Timo Stubig, Michael Grevitt, Christian W. Mueller
Thoracic and thoracolumbar injuries with significant vertebral comminution and/or ligamentous instability may result in mechanical instability or compression of neural elements. The optimal therapy for thoracolumbar and lumbar spine fractures is not clear. Although different countries and institutions claim to provide optimal care, the evidence is largely based on retrospective case series.1-3 Even for the common burst fracture, there is lack of consensus on whether to treat by surgery or by non-operative means.1-11 Several operative methods exist to achieve fracture reduction and fixation, but none of them has had a proven advantage in terms of patient outcome in comparison with the others.3
HISTORY OF ANTERIOR APPROACHES AND CURRENT CONCEPTS
Historically, the initial treatment of lumbar fractures involved prolonged bedrest, which has proven to be associated with a high mortality rate.12 Posterior stabilization techniques were developed to expedite rehabilitation.13-18 Problems of hardware failure and recurrence of deformity12,13,19,20 and persistent bony fragments in the spinal canal after posterior stabilization led to the development of anterior stabilization and decompression techniques.21-25 Paul et al.,26 Dunn and Kaneda,26-28 and McAffee and Bohlman21,29 were the earliest authors to publish studies of spinal stabilization for thoracolumbar fractures using an anterior approach.12 Combined anterior and posterior techniques were subsequently described with the aim to stabilize fractures in different planes and to prevent further adjacent segment degeneration and late kyphosis.30-42
McCormack et al.43 described the widely quoted “load-sharing” classification in 1994. Through that classification system, we can use CT images to assist in decision making, e.g., whether to do a posterior short segment fixation for less complex injuries or combined posterior and anterior fixation for more comminuted injuries.44
With the current upward trend of minimally invasive surgery (MIS) in all aspects of surgery, less invasive anterior techniques using thoracoscopy, laparoscopy or microscopy have evolved.45-55 The extreme lateral interbody fusion (XLIF) corprectomy (X-CORE) technique is a minimally invasive modification of the classic retroperitoneal approach to the lumbar spine and the XLIF procedure, which was first presented in 2001 by Pimenta56 and adopted by Ozgur et al. in 2006.57
Some authors have described a posterior approach based on degenerative spine surgery techniques. The combined anterior stabilization using the PLIF (Posterior lumbar interbody fusion) was first attempted by Cloward et al. in 195458 and later revised by Lin et al.59 Another technique, the TLIF (transforaminal interbody lumbar fusion) procedure,60-62 was first described by Harms et al. in 1992.63
INDICATIONS AND THERAPEUTIC OPTIONS
Therapeutic options for lumbar burst fractures or associated ligamentous injuries depend on radiological and clinical findings as well as comorbidities. These include:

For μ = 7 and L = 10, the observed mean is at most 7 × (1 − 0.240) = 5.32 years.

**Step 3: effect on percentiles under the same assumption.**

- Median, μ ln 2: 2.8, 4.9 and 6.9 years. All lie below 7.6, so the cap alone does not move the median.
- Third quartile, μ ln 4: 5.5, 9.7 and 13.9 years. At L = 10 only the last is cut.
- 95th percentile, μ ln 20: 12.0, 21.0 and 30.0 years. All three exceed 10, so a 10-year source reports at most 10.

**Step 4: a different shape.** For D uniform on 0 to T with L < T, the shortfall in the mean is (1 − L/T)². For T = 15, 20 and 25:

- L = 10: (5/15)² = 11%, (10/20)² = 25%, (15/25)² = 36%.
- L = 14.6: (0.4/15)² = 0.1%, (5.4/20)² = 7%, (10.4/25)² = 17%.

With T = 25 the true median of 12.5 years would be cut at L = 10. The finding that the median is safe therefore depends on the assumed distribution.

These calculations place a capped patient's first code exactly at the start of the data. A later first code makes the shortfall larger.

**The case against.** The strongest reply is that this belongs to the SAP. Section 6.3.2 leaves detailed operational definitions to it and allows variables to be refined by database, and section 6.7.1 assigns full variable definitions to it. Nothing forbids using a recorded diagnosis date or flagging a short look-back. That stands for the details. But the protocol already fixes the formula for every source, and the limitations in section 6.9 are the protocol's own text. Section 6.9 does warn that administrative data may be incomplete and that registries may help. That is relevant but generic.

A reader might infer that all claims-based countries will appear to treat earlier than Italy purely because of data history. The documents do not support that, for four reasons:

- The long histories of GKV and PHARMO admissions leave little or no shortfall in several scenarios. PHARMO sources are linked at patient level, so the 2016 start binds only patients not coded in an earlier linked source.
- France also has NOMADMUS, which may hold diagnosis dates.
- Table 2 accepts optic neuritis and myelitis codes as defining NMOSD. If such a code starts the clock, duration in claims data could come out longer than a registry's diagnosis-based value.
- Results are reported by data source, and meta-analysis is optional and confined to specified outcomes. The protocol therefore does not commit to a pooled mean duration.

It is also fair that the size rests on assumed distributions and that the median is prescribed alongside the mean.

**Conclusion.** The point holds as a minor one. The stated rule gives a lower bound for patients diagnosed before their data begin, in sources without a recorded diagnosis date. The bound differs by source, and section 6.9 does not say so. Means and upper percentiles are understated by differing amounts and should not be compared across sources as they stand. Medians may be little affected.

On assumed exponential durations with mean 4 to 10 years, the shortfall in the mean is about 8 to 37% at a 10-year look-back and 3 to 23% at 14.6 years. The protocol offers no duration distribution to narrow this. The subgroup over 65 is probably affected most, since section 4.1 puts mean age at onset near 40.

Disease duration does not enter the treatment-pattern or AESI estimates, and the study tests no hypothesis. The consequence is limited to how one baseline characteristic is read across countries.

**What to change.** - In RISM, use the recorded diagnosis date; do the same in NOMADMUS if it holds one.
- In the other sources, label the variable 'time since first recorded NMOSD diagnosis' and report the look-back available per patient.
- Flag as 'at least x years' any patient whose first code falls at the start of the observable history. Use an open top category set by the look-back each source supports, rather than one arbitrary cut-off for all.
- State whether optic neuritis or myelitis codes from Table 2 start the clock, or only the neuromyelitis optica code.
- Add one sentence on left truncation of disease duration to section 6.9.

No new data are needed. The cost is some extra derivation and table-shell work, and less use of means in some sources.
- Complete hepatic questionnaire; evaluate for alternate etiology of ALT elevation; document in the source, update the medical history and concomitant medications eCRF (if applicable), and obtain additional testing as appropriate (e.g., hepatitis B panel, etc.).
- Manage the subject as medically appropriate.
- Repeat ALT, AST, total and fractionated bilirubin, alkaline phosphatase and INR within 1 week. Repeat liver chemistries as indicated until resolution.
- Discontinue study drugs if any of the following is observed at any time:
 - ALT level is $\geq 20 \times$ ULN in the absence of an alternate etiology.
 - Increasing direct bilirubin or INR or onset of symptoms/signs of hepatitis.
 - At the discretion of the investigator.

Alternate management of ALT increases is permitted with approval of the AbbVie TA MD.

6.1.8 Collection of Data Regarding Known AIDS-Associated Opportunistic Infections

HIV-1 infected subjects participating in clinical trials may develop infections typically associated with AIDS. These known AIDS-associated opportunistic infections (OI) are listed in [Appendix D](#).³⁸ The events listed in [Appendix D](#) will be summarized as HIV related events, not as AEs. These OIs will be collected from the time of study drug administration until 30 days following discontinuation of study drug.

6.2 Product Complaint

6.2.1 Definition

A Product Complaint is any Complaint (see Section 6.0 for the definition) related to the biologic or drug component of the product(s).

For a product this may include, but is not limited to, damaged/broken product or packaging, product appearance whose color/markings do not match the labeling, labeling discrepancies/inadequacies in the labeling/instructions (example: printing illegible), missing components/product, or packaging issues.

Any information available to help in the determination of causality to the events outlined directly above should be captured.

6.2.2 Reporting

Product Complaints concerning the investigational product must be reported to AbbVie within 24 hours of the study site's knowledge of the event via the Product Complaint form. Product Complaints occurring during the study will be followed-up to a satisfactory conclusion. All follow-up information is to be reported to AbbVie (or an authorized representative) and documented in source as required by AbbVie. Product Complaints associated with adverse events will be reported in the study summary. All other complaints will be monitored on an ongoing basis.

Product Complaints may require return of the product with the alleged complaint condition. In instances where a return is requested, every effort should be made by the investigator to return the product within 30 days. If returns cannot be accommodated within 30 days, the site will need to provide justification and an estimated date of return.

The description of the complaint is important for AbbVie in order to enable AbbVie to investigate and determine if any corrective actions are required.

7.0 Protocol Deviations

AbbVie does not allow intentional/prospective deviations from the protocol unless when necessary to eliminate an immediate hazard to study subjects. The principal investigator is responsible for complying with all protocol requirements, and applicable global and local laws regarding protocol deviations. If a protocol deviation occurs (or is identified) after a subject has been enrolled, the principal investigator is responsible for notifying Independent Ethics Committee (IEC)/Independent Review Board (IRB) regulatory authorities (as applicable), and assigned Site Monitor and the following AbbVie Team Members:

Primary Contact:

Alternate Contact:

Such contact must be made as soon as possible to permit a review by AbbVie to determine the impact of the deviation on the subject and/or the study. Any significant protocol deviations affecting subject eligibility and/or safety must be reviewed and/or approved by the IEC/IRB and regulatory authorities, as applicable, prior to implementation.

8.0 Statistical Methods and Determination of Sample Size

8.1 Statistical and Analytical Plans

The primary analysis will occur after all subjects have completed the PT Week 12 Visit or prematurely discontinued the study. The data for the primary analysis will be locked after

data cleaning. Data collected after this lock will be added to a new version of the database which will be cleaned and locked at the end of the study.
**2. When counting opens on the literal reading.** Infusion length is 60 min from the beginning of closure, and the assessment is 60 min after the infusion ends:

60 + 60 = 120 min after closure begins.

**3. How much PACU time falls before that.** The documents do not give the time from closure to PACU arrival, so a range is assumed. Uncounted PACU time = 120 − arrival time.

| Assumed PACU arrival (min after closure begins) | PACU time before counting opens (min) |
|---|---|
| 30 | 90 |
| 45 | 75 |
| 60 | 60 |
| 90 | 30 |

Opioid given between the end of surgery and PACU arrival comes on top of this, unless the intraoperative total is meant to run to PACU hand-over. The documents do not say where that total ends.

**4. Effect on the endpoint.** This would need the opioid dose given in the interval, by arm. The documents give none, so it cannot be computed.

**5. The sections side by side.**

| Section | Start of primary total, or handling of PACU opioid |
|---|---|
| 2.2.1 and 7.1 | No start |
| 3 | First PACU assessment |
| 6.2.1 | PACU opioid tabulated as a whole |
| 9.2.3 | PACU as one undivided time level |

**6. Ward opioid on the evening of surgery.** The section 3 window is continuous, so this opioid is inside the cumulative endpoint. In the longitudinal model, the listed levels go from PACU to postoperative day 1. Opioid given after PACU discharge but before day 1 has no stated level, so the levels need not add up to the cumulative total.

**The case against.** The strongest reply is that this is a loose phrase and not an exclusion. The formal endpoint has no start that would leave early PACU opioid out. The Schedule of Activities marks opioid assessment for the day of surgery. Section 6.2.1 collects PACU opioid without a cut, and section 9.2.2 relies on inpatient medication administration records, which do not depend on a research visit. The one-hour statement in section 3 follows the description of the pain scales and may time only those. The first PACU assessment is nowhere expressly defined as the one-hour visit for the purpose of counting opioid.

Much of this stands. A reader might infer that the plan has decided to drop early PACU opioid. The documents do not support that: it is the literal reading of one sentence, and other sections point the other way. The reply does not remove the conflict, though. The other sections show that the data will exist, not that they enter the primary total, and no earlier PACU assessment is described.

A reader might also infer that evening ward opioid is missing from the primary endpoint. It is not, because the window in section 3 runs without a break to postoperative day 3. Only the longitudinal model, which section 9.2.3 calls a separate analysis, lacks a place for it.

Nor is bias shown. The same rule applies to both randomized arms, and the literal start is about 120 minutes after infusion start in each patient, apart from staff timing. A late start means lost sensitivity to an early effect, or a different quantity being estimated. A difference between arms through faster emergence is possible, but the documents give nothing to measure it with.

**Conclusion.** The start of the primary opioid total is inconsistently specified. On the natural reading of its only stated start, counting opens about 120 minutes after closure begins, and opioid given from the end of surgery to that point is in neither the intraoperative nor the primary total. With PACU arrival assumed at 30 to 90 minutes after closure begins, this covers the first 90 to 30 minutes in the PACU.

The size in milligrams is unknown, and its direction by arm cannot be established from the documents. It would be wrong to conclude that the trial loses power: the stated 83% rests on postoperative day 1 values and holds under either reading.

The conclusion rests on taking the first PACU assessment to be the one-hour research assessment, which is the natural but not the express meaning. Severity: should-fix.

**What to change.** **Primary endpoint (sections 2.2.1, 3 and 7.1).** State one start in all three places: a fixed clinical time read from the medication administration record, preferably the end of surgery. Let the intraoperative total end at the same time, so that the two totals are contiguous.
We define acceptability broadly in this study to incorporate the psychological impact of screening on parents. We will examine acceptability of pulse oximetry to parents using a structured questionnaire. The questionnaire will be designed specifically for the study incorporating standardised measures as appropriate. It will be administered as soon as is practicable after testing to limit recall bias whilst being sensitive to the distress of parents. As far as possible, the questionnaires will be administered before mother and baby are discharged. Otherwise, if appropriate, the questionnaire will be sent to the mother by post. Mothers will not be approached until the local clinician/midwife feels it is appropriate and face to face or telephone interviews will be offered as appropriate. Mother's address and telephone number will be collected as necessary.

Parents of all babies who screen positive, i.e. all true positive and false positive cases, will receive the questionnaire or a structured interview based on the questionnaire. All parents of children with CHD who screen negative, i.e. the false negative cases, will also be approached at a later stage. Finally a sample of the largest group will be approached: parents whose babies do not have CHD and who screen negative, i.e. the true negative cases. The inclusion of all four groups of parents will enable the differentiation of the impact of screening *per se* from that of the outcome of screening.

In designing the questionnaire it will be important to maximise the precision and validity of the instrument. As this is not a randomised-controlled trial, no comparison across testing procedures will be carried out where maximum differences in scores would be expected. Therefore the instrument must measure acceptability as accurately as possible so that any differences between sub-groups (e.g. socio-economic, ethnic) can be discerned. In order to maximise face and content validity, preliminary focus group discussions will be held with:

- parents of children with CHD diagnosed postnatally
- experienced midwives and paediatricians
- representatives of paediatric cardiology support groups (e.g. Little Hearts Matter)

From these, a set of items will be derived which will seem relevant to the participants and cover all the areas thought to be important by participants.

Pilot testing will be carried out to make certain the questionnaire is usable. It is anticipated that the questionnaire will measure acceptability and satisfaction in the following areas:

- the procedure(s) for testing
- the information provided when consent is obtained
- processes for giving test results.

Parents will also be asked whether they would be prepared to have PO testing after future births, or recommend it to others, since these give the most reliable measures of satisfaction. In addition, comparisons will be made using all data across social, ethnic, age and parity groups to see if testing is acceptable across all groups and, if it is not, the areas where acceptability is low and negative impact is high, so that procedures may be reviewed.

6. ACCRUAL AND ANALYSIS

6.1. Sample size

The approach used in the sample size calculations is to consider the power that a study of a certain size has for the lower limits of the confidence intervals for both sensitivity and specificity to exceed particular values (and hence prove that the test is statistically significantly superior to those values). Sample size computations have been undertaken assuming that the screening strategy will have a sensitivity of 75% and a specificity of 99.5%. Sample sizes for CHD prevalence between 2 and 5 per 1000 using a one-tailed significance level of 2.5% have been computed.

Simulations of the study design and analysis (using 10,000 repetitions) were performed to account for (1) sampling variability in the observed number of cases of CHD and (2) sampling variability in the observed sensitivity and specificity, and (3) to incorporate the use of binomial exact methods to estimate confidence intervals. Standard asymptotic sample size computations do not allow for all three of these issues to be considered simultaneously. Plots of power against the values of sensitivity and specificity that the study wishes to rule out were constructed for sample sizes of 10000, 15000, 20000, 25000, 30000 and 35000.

- Conservative treatment including bed rest, bracing or early mobilization;
- Isolated dorsal stabilization (with or without decompression and with or without fusion, open or minimally invasive);
- Isolated anterior stabilization; and
- Combined anterior (cages, bone grafts, ns or rods) and posterior procedures (single or two-staged procedure).
General goals for surgery should include appropriate decompression of neural elements, facilitation of neurological recovery, restoration of the spinal alignment if comminuted and prevention of secondary loss of correction and restoration of spinal stability.64 Moreover instrumentation should be as short as biomechanically feasible and should allow rapid mobilization and rehabilitation to decrease problems of prolonged immobilization.65 While an anterior approach allows for direct visualization of the spinal canal during decompression and restoration of ventral load-bearing capacity through placement of a strut graft, plates or cages, dorsal fixation involves constructs that restore the dorsal tension band and three-point bending forces to the spine to resist progressive kyphosis and load sharing between anterior and posterior columns.64
There are several studies showing positive outcomes for every kind of treatment1,20,66-73 whereas better radiologic and biomechanically stable results are achieved with anterior and posterior fusion.35,70 Short segment instrumentation with pedicle screws placed only in the vertebrae above and below the fracture has been associated with a higher rate of construct failure ranging from 9 to 54%13,20,66,74-77 as well as an post-operative kyphosis ranging from 3° to 12°.12 For thoracolumbar fractures, the AO classification is widely used.56 While A1 and A2 fractures can be treated conservatively or with by posterior stabilization only, the optimal strategy for A3 and A4 is unclear.1,3,20,72,75,78-83